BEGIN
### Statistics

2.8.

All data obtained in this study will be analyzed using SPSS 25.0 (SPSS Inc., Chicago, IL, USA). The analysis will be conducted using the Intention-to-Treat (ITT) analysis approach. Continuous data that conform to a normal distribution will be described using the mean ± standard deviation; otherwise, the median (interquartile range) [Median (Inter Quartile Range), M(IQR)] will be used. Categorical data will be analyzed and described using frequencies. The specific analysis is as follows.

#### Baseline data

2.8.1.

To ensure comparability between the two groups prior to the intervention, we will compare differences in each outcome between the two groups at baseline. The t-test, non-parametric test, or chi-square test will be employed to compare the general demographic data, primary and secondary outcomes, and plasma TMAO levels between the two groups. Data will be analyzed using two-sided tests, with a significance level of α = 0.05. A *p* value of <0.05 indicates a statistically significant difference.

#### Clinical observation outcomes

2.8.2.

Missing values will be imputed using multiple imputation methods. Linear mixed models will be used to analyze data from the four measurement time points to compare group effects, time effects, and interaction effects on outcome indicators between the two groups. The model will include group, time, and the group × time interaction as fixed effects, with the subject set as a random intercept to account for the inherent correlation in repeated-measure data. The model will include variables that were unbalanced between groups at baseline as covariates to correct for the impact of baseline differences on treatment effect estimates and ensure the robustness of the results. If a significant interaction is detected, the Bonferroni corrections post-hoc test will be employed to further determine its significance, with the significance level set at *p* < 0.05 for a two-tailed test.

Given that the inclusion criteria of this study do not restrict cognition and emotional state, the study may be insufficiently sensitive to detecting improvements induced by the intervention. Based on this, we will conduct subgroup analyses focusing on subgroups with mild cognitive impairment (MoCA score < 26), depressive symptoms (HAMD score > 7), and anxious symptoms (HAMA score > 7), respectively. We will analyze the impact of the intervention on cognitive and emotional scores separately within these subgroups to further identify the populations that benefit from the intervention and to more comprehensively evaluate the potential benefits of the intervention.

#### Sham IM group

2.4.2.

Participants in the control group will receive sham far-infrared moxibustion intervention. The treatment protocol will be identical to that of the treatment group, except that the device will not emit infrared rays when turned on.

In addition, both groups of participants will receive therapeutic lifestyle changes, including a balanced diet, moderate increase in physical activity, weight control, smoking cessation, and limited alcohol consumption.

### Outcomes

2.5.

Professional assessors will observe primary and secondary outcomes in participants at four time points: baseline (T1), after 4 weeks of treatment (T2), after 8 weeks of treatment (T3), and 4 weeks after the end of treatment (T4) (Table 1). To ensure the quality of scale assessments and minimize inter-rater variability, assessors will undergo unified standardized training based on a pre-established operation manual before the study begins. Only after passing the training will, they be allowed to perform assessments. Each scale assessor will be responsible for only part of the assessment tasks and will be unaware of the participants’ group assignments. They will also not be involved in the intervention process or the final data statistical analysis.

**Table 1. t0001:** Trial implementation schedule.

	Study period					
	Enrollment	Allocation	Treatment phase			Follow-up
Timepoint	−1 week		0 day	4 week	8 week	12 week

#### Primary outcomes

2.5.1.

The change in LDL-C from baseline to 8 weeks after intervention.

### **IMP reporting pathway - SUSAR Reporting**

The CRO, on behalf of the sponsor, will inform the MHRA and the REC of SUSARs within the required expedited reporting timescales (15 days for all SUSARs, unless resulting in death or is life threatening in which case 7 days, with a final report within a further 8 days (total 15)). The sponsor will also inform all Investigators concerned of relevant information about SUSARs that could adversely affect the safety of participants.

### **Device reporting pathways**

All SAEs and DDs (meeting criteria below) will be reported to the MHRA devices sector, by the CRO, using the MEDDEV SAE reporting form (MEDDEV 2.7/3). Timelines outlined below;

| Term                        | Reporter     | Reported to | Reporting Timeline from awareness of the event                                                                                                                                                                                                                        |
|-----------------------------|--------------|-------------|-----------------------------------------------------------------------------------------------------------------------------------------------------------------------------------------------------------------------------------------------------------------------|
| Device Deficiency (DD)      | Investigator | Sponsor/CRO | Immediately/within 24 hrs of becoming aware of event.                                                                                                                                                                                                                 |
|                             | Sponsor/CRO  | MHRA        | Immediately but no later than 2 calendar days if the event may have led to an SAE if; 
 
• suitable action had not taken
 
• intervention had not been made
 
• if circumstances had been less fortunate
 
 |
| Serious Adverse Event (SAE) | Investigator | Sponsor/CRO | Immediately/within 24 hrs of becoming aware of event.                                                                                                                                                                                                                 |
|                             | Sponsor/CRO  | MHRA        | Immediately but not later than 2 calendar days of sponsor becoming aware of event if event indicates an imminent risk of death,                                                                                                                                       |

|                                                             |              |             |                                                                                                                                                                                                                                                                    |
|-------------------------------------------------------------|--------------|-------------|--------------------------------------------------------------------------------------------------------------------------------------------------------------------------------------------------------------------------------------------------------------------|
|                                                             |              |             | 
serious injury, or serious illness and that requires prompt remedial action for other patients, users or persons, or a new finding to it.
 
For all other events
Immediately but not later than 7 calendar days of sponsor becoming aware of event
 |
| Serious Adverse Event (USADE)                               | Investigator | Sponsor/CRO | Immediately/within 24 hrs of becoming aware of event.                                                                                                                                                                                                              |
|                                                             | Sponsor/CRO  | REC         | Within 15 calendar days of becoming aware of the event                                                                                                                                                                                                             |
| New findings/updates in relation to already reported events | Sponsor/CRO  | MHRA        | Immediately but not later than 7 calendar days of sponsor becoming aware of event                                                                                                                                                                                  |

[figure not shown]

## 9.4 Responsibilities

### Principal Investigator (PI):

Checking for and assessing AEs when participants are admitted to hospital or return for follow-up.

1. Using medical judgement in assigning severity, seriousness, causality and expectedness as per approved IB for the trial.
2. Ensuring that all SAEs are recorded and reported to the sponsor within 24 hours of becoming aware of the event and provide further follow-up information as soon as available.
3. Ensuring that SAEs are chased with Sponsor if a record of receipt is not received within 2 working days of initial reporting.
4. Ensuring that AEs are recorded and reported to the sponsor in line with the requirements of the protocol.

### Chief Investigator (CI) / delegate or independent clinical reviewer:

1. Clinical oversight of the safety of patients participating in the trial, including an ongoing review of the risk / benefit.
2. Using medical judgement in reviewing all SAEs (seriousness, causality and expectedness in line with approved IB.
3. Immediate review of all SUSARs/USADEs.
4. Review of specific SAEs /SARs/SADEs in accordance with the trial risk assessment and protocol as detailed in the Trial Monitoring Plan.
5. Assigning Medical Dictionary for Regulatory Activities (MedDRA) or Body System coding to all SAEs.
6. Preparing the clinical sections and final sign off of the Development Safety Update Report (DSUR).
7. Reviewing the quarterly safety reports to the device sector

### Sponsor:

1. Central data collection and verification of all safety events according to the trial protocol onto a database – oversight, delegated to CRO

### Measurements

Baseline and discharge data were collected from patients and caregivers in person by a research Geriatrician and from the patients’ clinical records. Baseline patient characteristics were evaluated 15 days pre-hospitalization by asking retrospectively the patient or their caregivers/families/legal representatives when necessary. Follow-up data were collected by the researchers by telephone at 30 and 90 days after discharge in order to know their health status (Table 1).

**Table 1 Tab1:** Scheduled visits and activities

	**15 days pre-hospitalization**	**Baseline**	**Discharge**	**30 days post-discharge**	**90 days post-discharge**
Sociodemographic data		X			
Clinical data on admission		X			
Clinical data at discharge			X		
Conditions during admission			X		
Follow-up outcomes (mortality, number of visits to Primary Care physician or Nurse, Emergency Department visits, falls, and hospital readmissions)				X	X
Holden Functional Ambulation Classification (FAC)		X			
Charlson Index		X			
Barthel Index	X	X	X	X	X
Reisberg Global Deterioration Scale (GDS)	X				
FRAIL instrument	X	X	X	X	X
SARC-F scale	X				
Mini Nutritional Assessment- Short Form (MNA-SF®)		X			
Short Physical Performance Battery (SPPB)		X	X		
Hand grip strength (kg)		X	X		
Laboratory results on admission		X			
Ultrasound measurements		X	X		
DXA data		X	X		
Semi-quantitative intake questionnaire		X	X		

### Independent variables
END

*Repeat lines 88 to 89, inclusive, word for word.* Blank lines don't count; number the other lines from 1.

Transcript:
Semi-quantitative intake questionnaire		X	X		

### Independent variables